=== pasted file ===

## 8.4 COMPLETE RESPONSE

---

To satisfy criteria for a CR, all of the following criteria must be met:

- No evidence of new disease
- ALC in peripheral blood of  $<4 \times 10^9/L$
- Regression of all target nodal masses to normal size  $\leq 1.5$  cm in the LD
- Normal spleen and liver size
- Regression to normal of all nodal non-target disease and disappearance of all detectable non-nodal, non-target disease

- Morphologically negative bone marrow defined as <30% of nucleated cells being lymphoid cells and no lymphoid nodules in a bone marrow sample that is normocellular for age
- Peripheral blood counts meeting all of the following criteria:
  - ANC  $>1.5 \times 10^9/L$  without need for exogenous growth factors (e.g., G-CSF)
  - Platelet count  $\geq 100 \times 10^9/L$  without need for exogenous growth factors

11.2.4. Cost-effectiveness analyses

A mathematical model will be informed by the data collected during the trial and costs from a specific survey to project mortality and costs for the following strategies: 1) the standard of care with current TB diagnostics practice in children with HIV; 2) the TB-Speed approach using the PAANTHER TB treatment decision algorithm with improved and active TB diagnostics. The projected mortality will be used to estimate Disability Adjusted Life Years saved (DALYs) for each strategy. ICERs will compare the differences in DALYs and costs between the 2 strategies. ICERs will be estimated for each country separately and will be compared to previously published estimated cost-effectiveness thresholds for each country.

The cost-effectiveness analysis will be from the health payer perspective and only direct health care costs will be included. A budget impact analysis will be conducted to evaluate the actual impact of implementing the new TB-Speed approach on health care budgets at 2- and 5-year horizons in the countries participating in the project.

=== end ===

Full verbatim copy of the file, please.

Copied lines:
## 8.4 COMPLETE RESPONSE

---

To satisfy criteria for a CR, all of the following criteria must be met:

- No evidence of new disease
- ALC in peripheral blood of  $<4 \times 10^9/L$
- Regression of all target nodal masses to normal size  $\leq 1.5$  cm in the LD
- Normal spleen and liver size
- Regression to normal of all nodal non-target disease and disappearance of all detectable non-nodal, non-target disease

- Morphologically negative bone marrow defined as <30% of nucleated cells being lymphoid cells and no lymphoid nodules in a bone marrow sample that is normocellular for age
- Peripheral blood counts meeting all of the following criteria:
  - ANC  $>1.5 \times 10^9/L$  without need for exogenous growth factors (e.g., G-CSF)
  - Platelet count  $\geq 100 \times 10^9/L$  without need for exogenous growth factors

11.2.4. Cost-effectiveness analyses

A mathematical model will be informed by the data collected during the trial and costs from a specific survey to project mortality and costs for the following strategies: 1) the standard of care with current TB diagnostics practice in children with HIV; 2) the TB-Speed approach using the PAANTHER TB treatment decision algorithm with improved and active TB diagnostics. The projected mortality will be used to estimate Disability Adjusted Life Years saved (DALYs) for each strategy. ICERs will compare the differences in DALYs and costs between the 2 strategies. ICERs will be estimated for each country separately and will be compared to previously published estimated cost-effectiveness thresholds for each country.

The cost-effectiveness analysis will be from the health payer perspective and only direct health care costs will be included. A budget impact analysis will be conducted to evaluate the actual impact of implementing the new TB-Speed approach on health care budgets at 2- and 5-year horizons in the countries participating in the project.